Explaining the Lack of Black Head Coaches in College Football
Filed in Research & Studies on November 7, 2016
This article was written by Dr. Brian Joseph, a freelance writer and educational consultant. His passions include socioeconomics, educational reform, sports and politics. A Southern California native, Brian lives in the Los Angeles area with his wife and two children. He can be reached at: email@example.com.
Earlier this , Mina Kimes penned an article in ESPN the Magazine entitled “New Study Exposes NFL’s Coaching Diversity Crisis: Highlighting the Lack of Black Head Coaches in the NFL.” Seemingly every year this is a topic that is tossed around talk radio and various media outlets.
The lack of Black head coaches in major college football has also become a major issue. According to figures compiled by the Institute for Diversity and Ethics in Sports at the University of Central Florida in Orlando, at the beginning of this year, there were 11 Black head coaches among the 128 teams in the National Collegiate Athletic Association’s Football Bowl Subdivision.
Why are there not more Black head coaches in major college football? Critics clamor for the NCAA to adopt a college version of the NFL’s Rooney Rule, which requires NFL teams to interview minority candidates for vacant coaching positions. Many conclude that Blacks are just not given an equal opportunity, intentionally passed over by White presidents and White athletic directors. In some instances this may be so.
But other factors also come into play and have a major impact on why there are not more Black head coaches in college football. This study will show that Blacks do not currently hold assistant coaching positions that have a strong correlation to becoming coordinators and subsequent head coaches. This study will also show that whenever Blacks have aspired to become head coaches, taken the coaching path that leads to success and have committed and dedicated to the art of coaching, they have become head coaches.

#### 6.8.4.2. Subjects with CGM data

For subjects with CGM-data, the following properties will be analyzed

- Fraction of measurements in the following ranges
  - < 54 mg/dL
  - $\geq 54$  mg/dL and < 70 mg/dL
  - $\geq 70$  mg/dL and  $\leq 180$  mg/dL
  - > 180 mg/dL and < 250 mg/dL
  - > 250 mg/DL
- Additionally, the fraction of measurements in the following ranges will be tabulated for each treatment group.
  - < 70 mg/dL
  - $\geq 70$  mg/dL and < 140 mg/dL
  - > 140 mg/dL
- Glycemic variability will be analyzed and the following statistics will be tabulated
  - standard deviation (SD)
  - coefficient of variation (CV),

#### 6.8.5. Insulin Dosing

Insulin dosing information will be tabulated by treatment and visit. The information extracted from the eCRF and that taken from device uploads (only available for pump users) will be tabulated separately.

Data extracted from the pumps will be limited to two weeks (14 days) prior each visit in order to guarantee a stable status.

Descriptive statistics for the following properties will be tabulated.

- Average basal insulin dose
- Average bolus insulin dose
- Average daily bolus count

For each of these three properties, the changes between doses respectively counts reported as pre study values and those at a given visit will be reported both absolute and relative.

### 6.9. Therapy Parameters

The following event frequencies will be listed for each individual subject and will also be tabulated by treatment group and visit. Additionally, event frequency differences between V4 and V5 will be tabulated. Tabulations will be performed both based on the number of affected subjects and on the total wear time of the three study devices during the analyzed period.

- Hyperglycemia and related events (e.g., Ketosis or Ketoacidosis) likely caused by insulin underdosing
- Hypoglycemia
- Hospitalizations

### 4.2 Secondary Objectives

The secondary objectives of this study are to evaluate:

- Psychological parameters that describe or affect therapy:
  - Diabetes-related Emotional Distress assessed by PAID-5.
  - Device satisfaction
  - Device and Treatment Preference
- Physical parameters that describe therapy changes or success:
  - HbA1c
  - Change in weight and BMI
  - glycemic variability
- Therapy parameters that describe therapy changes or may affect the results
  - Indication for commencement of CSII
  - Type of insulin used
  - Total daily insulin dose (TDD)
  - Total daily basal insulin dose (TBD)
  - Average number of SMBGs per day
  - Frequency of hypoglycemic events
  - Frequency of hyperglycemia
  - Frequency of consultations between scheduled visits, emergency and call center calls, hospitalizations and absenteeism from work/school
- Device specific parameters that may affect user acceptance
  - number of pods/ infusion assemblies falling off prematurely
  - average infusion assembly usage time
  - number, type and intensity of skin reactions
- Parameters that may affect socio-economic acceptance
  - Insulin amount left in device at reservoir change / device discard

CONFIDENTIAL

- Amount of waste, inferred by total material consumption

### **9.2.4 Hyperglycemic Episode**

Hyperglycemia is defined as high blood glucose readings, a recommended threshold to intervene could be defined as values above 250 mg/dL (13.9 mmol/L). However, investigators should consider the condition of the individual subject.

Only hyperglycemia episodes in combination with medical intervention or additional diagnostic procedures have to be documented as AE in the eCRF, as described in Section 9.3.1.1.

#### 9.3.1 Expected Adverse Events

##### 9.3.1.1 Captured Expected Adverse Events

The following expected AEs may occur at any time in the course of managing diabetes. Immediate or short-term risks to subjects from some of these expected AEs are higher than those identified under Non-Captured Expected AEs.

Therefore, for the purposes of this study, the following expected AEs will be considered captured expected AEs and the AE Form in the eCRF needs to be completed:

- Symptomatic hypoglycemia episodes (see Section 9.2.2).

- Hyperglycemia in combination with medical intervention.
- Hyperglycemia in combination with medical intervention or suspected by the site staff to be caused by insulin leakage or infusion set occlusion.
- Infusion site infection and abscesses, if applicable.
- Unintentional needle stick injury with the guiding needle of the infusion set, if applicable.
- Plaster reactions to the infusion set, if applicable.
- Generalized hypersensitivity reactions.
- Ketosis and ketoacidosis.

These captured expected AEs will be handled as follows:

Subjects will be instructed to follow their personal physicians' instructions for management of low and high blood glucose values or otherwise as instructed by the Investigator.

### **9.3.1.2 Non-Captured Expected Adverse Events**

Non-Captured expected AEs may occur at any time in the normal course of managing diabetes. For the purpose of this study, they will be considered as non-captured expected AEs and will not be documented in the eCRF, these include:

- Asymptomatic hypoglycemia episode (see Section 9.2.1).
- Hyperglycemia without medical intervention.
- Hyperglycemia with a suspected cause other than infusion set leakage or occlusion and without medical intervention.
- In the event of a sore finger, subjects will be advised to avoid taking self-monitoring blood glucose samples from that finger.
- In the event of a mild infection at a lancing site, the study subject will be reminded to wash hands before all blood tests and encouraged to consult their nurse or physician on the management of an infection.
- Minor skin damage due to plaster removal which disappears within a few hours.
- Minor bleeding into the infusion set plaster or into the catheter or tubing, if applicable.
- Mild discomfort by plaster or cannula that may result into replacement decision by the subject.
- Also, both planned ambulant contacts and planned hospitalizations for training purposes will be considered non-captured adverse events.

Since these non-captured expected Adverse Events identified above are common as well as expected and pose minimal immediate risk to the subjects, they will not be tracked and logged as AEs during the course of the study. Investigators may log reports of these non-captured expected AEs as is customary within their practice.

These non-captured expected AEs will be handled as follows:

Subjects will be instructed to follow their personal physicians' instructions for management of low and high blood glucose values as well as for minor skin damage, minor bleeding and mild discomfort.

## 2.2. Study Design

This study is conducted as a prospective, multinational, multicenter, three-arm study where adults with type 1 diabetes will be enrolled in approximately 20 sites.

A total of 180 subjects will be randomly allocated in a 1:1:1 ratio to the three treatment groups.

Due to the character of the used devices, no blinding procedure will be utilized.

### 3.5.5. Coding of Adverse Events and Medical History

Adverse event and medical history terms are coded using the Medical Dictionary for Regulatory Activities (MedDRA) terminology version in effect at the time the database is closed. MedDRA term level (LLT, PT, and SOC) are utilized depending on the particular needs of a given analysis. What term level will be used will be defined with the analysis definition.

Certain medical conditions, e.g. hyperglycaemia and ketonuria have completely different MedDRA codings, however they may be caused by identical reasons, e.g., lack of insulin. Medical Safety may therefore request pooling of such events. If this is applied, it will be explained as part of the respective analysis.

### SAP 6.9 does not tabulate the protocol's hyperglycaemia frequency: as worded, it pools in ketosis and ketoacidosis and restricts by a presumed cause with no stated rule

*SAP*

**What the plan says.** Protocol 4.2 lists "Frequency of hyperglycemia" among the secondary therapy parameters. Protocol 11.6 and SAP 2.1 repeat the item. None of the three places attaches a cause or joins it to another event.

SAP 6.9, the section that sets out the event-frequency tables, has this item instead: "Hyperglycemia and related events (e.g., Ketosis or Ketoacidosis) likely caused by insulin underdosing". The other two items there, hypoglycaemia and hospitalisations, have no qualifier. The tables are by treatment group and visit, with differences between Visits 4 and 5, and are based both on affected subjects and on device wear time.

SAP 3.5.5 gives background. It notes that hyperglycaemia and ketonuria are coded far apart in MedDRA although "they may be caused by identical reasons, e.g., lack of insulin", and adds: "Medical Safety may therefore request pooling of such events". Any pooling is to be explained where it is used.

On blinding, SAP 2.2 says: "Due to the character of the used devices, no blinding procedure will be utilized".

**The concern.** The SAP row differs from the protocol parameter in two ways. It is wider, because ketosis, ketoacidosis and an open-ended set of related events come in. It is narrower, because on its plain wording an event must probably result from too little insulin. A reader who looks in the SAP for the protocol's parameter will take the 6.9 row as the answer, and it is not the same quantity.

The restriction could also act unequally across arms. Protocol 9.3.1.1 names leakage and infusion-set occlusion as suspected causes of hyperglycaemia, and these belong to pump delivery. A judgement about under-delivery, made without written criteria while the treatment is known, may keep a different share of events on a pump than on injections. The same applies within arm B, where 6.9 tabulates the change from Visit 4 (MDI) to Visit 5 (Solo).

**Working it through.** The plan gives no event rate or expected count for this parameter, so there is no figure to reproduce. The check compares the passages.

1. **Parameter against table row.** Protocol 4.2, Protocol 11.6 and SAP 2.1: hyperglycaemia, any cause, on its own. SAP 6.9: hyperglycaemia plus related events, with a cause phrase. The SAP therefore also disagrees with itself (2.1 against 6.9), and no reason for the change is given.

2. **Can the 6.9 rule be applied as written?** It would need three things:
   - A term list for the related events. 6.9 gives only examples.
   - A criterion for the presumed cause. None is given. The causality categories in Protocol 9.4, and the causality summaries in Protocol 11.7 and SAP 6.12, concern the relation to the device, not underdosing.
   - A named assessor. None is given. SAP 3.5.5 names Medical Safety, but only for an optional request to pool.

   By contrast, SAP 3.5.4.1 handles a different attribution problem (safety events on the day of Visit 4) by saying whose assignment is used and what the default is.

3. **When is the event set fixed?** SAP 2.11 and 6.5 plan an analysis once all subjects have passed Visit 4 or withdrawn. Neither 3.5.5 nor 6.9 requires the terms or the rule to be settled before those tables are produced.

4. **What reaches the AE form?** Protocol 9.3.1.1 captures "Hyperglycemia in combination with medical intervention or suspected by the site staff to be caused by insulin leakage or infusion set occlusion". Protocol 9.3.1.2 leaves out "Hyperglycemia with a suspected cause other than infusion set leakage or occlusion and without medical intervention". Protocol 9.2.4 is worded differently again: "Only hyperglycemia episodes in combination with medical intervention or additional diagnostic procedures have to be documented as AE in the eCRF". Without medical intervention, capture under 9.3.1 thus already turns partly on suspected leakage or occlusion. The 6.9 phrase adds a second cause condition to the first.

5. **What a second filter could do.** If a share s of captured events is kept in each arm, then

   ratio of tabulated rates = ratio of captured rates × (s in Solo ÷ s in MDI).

Whereas blacks comprise 60 percent of the participants in Division I-A football and 70 percent at some of the traditional football powerhouses, i.e. Alabama, Ohio State and Clemson, they comprise only 34 percent of the coaching population. While motivation and intention to pursue coaching are hard to measure, one of the reasons for the lack of Black coaches may be connected to the humble beginnings many coaches must endure to ascend to an eventual head coach position.
Entry level coaching positions do not offer the same rewards that playing on the big stages of major college football do. Coaching also requires different skill sets and often times the ability to endure humbling circumstances and meager financial rewards. Over half of the current head football coaches within the group of Power 5 football conferences begin their foray into the profession by becoming graduate assistants. Because of the exposure and social capital they provide, graduate assistant (GAs) positions are extremely competitive, especially at schools within the Power 5 and are generally reserved for young aspiring coaches/students pursuing their graduate degrees.
In exchange for an offset in tuition, GAs routinely work 12-15 hour days, game planning, breaking down film, evaluating players and the like. Only two out of seven of the current Black head coaches within the Power 5 began their coaching careers as graduate assistants. However, Black men who aspire to be coaches are not pursuing the graduate assistant route at the same rate as their White counterparts. Blacks only comprise 13 percent of all graduate school enrollments and 75 percent of those enrollees are Black women. The aforementioned data suggests that the majority of Blacks begin their foray into the coaching profession by becoming coaches at lower-level college programs, community colleges, or high schools.